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    1. Shaun,

      Nice to chat Zpacks with someone who actually has one! I'd welcome your thoughts (and David's) on this dilemma:

      I have a Hexamid and a Laser Comp, and two down sleeping bags (500g and 1000g). I should add that in the examples below I'm talking 3-season camping in a sensible location.

      On most occasions when I use the Hexamid, the air passing through it necessitates the heavier sleeping bag. So, Hexamid + 1000g sleeping bag = 1500g.

      Or I could use a different combination. My Laser Comp keeps the wind out so I can get away with the lighter sleeping bag. Laser Comp + 500g sleeping bag = 1500g.

      There's no weight saving! I often feel that I've invested a lot of money in a lightweight shelter but I haven't reduced the weight I have to carry.

      Thoughts?

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  16. Hi
    At the moment I only have 1 bag. It is rated to -6 and c1000g. I feel it is too much. I often use it as a quilt and only hunker down when necessary. I want to buy a c500g bag (PHD have a 0C one on sale atm) and try that as my 3 season bag.
    I think that will work well for me for the majority of my trips - April to October. Of course I haven't tried it yet so lets see.
    You mention wind. It sounds like you are camping higher and more exposed than I am.
    Can you experiment with the 500g bag? Block the wind with a waterproof,etc to see that is the problem. Are you generally cold all over or in a particular place? I used to suffer from cold feet but down booties take care of that. Does your bag have a zip? They can let in cold air if there isn't a good baffle.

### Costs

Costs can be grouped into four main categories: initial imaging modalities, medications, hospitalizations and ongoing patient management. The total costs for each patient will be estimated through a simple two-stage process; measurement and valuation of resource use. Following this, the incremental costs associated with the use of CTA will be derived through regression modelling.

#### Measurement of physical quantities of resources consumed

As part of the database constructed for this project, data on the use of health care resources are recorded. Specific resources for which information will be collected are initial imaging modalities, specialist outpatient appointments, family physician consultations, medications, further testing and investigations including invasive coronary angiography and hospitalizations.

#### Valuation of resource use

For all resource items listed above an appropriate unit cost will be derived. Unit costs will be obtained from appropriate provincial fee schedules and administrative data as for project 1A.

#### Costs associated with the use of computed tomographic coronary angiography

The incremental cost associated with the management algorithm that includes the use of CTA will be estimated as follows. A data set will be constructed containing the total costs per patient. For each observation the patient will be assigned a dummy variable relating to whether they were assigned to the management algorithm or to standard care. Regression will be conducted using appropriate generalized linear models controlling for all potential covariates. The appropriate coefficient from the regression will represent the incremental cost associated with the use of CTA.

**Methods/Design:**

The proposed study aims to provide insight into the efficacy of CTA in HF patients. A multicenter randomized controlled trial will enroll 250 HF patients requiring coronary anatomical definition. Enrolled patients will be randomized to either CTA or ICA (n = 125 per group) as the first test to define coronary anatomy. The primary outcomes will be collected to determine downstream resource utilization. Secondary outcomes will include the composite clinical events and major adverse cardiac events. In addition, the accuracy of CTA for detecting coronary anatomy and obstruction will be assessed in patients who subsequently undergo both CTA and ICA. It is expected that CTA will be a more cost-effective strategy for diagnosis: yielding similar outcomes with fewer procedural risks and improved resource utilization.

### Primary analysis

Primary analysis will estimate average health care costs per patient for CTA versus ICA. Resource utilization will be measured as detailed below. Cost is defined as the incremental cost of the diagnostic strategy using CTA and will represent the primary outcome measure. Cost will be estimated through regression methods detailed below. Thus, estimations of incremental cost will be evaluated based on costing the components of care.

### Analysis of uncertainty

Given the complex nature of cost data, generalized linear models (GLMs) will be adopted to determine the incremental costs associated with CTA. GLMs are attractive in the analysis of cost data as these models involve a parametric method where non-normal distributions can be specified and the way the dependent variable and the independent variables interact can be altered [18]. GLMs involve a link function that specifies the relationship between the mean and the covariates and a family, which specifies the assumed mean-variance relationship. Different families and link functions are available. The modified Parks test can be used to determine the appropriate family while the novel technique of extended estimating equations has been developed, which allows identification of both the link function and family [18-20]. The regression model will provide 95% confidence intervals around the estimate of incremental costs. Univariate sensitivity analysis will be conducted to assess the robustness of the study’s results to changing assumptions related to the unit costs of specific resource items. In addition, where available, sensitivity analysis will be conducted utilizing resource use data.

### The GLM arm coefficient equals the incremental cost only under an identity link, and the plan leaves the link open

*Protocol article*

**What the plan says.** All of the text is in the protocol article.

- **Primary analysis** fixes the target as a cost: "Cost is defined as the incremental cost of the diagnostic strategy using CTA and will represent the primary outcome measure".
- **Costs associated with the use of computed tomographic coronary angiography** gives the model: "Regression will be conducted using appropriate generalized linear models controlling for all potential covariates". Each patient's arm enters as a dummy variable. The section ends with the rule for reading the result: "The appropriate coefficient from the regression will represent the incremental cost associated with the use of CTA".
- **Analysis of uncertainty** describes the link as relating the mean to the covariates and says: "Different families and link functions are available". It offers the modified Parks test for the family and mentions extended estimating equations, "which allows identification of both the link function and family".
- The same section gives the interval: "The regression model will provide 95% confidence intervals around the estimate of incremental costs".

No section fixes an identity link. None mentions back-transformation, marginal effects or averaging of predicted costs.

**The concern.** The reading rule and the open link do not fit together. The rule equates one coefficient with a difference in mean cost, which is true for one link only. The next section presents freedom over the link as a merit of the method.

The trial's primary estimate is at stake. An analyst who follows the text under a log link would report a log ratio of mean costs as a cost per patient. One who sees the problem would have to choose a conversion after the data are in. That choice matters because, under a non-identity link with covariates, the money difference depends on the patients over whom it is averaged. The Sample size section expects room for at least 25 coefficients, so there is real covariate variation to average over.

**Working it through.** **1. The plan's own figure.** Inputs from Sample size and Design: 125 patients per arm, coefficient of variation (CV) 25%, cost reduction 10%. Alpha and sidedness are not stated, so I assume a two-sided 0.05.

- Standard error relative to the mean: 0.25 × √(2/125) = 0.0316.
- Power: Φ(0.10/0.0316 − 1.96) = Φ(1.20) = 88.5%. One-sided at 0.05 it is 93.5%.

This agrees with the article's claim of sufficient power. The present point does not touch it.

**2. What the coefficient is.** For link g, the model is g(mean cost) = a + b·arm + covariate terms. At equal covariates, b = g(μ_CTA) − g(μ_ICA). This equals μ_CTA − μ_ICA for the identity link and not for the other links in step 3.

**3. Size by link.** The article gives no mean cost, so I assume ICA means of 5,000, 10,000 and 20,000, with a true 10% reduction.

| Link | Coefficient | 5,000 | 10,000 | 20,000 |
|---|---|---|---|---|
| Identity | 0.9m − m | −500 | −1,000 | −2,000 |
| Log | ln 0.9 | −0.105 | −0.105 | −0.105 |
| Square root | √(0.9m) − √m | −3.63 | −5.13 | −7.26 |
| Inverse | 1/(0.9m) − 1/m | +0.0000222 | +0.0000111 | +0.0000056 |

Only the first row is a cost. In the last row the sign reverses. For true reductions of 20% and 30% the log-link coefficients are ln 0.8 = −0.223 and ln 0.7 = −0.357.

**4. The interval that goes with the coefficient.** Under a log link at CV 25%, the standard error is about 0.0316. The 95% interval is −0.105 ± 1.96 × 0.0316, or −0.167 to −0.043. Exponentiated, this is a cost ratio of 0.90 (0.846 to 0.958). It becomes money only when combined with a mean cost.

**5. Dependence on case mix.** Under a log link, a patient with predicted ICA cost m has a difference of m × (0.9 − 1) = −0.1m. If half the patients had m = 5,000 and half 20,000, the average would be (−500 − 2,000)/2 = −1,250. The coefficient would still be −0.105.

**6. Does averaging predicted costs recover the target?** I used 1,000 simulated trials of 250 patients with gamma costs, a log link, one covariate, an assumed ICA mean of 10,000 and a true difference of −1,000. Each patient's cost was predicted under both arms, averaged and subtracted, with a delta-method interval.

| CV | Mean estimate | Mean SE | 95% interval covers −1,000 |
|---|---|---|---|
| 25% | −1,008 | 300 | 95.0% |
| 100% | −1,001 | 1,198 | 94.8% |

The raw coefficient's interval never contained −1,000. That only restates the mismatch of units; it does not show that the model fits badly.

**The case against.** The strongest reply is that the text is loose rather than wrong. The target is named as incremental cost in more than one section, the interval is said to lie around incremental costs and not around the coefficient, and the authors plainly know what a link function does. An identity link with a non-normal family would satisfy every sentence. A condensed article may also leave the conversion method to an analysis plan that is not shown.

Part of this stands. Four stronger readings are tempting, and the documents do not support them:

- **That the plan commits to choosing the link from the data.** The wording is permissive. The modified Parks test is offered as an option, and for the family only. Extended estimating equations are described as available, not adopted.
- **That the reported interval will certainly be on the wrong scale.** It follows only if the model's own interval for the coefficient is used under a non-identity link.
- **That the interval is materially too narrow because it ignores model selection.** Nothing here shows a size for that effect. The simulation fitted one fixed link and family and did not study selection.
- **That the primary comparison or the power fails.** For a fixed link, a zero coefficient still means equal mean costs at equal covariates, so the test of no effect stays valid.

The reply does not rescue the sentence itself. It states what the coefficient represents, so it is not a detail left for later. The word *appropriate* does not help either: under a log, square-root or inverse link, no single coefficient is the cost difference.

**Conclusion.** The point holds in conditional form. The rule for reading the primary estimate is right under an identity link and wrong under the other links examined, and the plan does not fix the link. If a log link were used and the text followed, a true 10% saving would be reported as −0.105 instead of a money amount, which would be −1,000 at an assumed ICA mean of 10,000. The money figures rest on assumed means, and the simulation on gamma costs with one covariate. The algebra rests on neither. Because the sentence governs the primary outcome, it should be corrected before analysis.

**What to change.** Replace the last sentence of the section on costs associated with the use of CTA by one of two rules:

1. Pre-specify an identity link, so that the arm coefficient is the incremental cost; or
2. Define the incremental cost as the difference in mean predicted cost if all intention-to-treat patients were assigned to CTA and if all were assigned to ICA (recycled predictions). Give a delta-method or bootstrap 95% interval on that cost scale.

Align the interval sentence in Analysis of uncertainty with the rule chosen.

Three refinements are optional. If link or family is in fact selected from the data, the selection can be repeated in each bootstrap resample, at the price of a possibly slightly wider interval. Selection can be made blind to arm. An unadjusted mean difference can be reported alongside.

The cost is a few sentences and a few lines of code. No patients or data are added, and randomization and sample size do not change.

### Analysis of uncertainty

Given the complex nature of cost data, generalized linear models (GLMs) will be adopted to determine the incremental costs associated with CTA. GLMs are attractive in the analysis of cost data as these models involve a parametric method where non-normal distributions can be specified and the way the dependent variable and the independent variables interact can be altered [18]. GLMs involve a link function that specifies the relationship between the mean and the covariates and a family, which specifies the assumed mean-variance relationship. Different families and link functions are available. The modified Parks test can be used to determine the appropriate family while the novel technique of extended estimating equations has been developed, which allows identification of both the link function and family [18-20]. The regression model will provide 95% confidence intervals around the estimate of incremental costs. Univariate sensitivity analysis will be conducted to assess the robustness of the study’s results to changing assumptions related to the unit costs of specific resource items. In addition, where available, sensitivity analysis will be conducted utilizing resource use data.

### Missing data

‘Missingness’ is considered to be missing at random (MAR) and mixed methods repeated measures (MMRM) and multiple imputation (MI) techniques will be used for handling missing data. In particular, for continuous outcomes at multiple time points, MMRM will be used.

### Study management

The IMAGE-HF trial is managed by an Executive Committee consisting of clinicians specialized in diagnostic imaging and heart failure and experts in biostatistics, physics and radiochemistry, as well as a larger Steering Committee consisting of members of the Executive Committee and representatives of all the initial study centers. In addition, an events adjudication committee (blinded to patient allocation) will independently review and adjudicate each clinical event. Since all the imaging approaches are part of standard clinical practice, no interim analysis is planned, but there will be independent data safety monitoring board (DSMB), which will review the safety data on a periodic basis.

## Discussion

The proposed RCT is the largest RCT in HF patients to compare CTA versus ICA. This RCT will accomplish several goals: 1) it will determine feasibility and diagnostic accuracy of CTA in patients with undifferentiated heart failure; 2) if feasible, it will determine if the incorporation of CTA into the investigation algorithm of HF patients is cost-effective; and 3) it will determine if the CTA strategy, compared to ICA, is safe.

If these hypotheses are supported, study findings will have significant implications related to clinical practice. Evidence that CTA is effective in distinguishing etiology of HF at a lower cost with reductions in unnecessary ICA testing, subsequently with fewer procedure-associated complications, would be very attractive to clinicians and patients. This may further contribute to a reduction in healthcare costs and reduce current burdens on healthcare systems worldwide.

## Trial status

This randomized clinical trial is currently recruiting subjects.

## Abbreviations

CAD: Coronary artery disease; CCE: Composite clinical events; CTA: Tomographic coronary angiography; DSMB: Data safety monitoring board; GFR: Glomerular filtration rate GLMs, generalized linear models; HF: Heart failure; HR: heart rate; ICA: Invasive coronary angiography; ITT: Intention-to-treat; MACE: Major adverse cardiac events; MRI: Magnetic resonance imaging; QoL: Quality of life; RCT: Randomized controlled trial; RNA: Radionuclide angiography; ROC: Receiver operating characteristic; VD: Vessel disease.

You could build a windblock out of Mountain House and the contents of your rucksack?
    I would have thought you should be good to 0c with the 500g bag. A bivvy cover might work to block wind but that's weight and cost again.
    Sounds like your pad is good as it works in the laser but I use a xtherm as the worst night I had was on a wooden tent platform. Just seemed to suck the heat down. Got the Xtherm after that trip and now don't worry about that.
    TBF you have pinpointed the problem as being the wind so I would focus on trying to minimise that (I camped on the JMT mostly below tree level and on days when that wasn't possible it was fairly calm but I pitched amongst big rocks,etc). The Solplex does have those doors as well.
    If the wind is in one direction you could pitch the back of the Hexamid into it but nature doesn't always play fair and tbf you are probably experienced enough to have thought of all this already.
    It maybe we use them differently. I bought the Solplex to do things like the JMT, Coast to Coast, Kingsluden and I am quite happy to camp down low, camp in a commercial campsite,
    retreat to a hut or B+B if it gets to bad.
    I can see your dilemma though. These things aren't cheap and if you don't actually save any real world weight that would be frustrating.
    I am forever tweaking and luckily my pack weight is still going down. If you don't hear from me again I will probably have frozen to death in a 500g bag but it will be a few months before I go out in that.
    Good Luck

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    1. Thanks Shaun, some useful stuff there. Maybe it is just a question of persevering and learning as I go.

      I have considered selling both tents and using the money to buy a Laser Photon. Used with the 500g bag, that would total 1250g. That said, I can't hep feeling that if other people can thrive with tiny pack weights then I should be able to do so too!